EUGIN Clinic presents the results of the application of this system over the last three years: after more than 20,000 IVF cycles, it has not recorded a single error
Eliminating the slightest possibility of confusion in the identification of patients’ biological samples is vital in a fertility centre. EUGIN Clinic offers this guarantee thanks to the IVF Witness double security electronic system. After three years of implementation and more than 20,000 cycles of in vitro fertilisation (IVF), not one error has been recorded. These are the results presented by Dr. Albert Obradors, embryologist and Eugin’s laboratory director, at the National Congress of the Association for the Study of Reproductive Biology, held in San Sebastian from November 18-20.
Eugin was the first centre in Spain and one of the first in Europe to implement the IVF Witness technology. During this security system’s three years in operation, the clinic has performed 20,156 IVF treatments, which have been subjected to 243,801 automated controls. Even with a human control of 2 or 3 people, during these checks the system detected just 2 discrepancies between the samples, which in both cases ensured the correct association of the patients’ semen samples and eggs.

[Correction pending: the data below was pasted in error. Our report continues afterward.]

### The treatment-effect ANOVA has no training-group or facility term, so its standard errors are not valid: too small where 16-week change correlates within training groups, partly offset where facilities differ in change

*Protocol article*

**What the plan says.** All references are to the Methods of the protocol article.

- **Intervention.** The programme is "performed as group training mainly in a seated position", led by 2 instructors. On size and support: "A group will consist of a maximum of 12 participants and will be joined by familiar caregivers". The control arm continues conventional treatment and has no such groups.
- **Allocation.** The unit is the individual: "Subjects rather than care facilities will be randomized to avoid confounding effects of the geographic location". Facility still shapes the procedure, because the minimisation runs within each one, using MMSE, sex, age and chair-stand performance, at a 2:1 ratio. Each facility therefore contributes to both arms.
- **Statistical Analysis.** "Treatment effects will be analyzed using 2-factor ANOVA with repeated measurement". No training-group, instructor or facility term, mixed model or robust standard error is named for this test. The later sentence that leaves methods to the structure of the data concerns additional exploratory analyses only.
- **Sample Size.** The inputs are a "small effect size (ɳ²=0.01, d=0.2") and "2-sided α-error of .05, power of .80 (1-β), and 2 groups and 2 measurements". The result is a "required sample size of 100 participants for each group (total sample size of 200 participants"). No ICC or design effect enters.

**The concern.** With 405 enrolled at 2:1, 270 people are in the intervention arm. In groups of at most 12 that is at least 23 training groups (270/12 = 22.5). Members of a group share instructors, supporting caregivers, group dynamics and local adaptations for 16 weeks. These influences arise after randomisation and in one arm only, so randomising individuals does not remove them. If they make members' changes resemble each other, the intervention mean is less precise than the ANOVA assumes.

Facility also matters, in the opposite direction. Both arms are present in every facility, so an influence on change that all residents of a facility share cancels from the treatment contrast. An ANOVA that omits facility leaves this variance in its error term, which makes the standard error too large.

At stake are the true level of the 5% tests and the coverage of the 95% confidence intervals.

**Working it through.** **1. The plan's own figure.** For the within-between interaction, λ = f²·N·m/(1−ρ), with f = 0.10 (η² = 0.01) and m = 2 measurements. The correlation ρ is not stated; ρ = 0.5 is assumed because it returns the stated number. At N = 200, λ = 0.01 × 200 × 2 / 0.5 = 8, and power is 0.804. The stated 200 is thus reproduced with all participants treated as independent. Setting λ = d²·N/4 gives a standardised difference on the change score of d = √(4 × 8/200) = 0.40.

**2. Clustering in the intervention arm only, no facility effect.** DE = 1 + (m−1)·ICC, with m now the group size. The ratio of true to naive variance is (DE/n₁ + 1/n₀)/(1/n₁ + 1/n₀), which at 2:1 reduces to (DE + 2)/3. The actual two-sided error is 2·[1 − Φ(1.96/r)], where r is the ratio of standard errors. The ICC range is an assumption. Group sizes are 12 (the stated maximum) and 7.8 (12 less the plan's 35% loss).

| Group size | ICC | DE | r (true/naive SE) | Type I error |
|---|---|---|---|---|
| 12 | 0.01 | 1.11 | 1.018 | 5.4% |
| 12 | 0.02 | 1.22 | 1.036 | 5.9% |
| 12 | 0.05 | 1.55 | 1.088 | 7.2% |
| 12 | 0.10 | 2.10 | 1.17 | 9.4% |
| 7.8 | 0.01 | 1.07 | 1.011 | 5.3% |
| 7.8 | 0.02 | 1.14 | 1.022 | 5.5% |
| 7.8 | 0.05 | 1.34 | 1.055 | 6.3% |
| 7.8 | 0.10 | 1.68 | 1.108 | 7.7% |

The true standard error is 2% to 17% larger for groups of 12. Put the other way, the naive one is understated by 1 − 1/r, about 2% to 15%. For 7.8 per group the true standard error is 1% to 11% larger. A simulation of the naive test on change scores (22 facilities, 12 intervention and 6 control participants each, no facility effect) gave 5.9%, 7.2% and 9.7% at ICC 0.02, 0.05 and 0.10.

Full control at all stages
The IVF Witness system keeps the egg, sperm and embryo samples under control from the start of treatment. Patients are issued a card with a personal identification microchip that records all the information generated throughout the process.
In the laboratory, wireless receivers automatically check the identity of the samples, all of which are labelled with a unique microchip assigned to each patient. In the unlikely event of the detection of the slightest abnormality in the sample recognition protocol, the process would stop running.
The IVF Witness system builds on the monitoring tasks performed by the embryologists in the laboratory because, in all cases, the samples of eggs, sperm and embryos are monitored by the system and by up to three professionals, which creates a double security barrier.
“This fourfold checking of the identity of the samples occurs throughout all the stages of the process,” explains Dr. Obradors, whose aim, he says, is “to give the highest level of reliability and quality to the patients, in addition to involving them directly in the identification process of their samples.”